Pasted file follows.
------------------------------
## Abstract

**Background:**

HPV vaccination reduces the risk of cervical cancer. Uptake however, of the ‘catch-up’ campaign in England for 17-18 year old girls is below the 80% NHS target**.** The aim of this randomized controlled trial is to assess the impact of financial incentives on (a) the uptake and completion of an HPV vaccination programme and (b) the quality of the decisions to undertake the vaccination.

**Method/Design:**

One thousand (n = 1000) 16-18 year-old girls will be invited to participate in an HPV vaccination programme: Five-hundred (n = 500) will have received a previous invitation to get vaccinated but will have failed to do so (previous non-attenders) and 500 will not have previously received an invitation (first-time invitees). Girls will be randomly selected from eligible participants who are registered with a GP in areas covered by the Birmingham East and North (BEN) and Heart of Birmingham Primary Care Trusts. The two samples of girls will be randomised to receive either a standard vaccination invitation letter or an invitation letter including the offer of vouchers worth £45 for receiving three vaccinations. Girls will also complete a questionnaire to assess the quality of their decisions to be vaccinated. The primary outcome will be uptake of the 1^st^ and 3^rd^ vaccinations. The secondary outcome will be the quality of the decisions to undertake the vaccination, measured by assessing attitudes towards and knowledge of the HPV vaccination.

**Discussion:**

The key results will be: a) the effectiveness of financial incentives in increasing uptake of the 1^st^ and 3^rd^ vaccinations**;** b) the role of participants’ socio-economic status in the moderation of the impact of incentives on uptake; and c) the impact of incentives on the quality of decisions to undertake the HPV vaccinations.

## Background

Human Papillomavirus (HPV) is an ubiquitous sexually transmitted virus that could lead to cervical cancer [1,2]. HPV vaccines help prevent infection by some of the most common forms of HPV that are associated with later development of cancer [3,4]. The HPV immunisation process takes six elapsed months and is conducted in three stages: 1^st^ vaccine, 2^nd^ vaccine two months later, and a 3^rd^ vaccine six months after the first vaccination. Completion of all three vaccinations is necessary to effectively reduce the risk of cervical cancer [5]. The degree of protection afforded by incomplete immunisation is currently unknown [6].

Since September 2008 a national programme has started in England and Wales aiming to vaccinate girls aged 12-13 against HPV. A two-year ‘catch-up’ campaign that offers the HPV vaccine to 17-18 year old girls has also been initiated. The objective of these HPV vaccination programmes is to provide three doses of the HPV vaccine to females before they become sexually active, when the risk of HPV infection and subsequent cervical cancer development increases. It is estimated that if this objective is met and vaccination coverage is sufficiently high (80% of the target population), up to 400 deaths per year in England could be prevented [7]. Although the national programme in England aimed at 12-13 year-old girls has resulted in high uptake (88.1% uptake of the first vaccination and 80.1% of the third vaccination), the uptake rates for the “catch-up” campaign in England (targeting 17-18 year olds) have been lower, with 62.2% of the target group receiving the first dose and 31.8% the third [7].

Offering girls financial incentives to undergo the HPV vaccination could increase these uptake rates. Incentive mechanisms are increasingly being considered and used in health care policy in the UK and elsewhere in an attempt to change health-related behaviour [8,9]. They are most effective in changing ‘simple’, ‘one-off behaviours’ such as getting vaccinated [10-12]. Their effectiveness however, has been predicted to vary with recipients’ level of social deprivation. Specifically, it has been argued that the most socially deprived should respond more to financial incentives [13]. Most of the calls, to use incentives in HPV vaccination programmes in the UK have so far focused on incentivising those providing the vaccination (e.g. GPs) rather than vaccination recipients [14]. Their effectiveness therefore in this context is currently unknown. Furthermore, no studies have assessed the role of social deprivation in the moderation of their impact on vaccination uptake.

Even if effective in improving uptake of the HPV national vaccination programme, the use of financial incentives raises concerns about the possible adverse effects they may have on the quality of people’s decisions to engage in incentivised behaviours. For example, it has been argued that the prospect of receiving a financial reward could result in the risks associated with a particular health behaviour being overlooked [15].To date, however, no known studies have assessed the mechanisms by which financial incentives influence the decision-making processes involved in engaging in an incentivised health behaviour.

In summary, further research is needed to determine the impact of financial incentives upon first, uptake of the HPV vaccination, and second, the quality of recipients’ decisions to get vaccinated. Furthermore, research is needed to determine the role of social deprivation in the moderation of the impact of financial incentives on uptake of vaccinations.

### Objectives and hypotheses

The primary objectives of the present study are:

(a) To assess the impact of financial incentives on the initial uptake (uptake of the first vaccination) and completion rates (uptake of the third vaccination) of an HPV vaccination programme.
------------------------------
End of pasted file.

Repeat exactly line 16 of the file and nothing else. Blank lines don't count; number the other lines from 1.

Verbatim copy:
(a) To assess the impact of financial incentives on the initial uptake (uptake of the first vaccination) and completion rates (uptake of the third vaccination) of an HPV vaccination programme.